About This Project
How It All Started
Having stumbled into physical evidence from the exact period of the exodus that matches perfectly with the historical context of the 10th plague on Egypt as described in Exodus 11-12 and with the proper location of biblical Rameses, the author embarked on a research project to determine whether evidence exists to positively identify the presence of Israelites in Egypt during the 430-year Israelite occupation (Exodus 12:40-41) described in Genesis and Exodus.
Pots of Gold at the End of Rainbows
Although no substantial results were expected, the research stunningly led to the identification of Israelites documented at biblical Rameses as early as 1874 BC, two years before the biblical date for the Israelite entry into Egypt under Jacob. In addition, Middle Egyptian inscriptions have led to the positive identification of Joseph, Ephraim, Manasseh, Manasseh's son Shechem, and (probably) Jacob (as well) in the epigraphical record.
Some of the relevant inscriptions were written by Joseph's son Manasseh, who was one of the leading figures in a lucrative business in turquoise mining that involved yearly expeditions to Sinai. In one of the latest of these inscriptions, dating to 1842 BC, he inscribed a mostly-Middle-Egyptian inscription that (oddly!) contained one Canaanite syllabic and one proto-consonantal letter. These two pictographs are not hieroglyphs.
This inscription includes the word, "Hebrew[s]", making it the oldest extra-biblical reference to the Hebrews/Israelites in history, by a number of centuries. This discovery is nothing short of game-changing. Beyond that, the presence of a proto-consonantal letter in this inscription led the author into an entirely new research question.
Hebrew as the World's Oldest Alphabet
Having understood that the oldest attested proto-consonantal letter was written by a Hebrew figure known to the biblical text, the author launched into the work of determining whether indeed Hebrew is the language of the proto-consonantal script that was used in the world's oldest alphabet.
For over 150 years, scholars have known of the script of the world's oldest alphabet, essentially agreeing that it is a Semitic language, but no one has isolated the correct language or translated the inscriptions to date. The closest anyone has come is a German scholar in the 1920s, who correctly identified it as Hebrew. However, his uncertainty about the identification of numerous letters led him to propose wild translations, which caused him and his work to be ostracized by the scholarly world.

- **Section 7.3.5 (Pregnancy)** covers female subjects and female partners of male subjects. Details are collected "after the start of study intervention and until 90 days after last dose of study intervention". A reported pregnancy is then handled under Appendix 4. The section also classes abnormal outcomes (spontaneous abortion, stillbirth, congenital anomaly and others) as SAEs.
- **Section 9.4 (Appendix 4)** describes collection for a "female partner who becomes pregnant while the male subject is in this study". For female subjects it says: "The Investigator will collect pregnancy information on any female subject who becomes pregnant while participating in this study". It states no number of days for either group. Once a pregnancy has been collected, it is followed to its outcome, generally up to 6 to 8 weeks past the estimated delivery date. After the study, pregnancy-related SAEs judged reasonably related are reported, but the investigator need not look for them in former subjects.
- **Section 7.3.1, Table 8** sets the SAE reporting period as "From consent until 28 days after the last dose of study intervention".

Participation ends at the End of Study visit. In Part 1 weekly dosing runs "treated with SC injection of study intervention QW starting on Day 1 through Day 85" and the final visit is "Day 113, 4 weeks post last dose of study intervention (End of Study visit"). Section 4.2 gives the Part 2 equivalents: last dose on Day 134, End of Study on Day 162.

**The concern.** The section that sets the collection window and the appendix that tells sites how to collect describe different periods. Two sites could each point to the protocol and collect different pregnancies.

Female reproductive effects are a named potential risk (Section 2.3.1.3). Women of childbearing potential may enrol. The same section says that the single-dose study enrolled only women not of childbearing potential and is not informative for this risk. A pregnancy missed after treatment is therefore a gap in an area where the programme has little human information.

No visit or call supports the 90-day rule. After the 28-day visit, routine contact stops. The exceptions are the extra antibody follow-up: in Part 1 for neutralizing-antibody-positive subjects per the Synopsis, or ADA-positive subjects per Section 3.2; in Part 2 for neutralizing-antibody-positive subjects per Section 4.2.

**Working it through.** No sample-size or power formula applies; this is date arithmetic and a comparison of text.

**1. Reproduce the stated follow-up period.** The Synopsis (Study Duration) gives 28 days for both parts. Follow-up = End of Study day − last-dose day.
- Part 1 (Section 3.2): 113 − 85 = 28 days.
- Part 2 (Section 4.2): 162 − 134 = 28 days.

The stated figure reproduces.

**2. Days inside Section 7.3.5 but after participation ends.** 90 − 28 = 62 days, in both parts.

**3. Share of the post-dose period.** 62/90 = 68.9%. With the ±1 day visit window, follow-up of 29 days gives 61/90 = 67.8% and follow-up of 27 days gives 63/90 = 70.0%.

Today is a different day, though, as many of the uncertain letters of his day have been identified properly over the decades, and the present author has worked feverishly to identify the disputed letters of this alphabet and to translate the proto-consonantal inscriptions, three of which date to the 19th century BC. The author has succeeded at translating every inscription that he attempted to translate, for a total of 17, all of which were studied methodically, with great care and diligence.
Three of the inscriptions that date to a time near 1446 BC identify three different biblical figures: (1) Asenath (Genesis 41), the wife of Joseph, who was named posthumously in the inscription; Ahisamach (Exodus 31), the father of one of the two men who were appointed to build the tabernacle, and Moses, who led the Israelites out of Egypt. All of these inscriptions will be translated and illustrated in the book, which is titled, The World's Oldest Alphabet: Hebrew as the Language of the Proto-Consonantal Script.
Publication of the Book
When the writing of a large sample of the book was completed, an Israeli publisher asked the author to send the completed part of the manuscript to two of the world's top five epigraphers of ancient Hebrew texts. After the epigraphers completed their peer review, the publisher extended an invitation for the author to publish with them (the Israeli publisher).
While the author accepted this invitation, the publisher informed him that since the book is a monograph, and thus represents a financial risk, the author must raise the funds necessary for the publication of the book. The author encourages the backers who see value in this project to help fund it and see this valuable resource come to fruition.
The financial goal includes the cost of the first printing of the book, along with the hope for several handmade drawings by a professional archaeological illustrator (with a fantastic portfolio) to be included within it. Any funds raised in excess of the goal will go toward more copies of the printing than called for by the publisher's minimum standard for a print-run.
Risks and challenges
Given that many scholars in the fields of biblical studies and ancient Near Eastern historical studies obstinately oppose the notion of an Israelite presence in Egypt during the first half of the second millennium BC, the publisher may be pressured to pull the book from scholarly publication.
Welcome to the world of "objective scholarship." Fortunately, the publisher has assured the author that they are committed to printing the book, recently writing, "I for one can hardly wait to watch the sparks of debate flying, or better still, the pollination of fruitful thought when your book sees the light of day."
The only other anticipated challenge is the diligence required by the author to see the book come to completion. A book of this nature will be scrutinized as few others in history have been, and thus the care and accuracy with which the project must be completed is incalculable.Learn about accountability on Kickstarter
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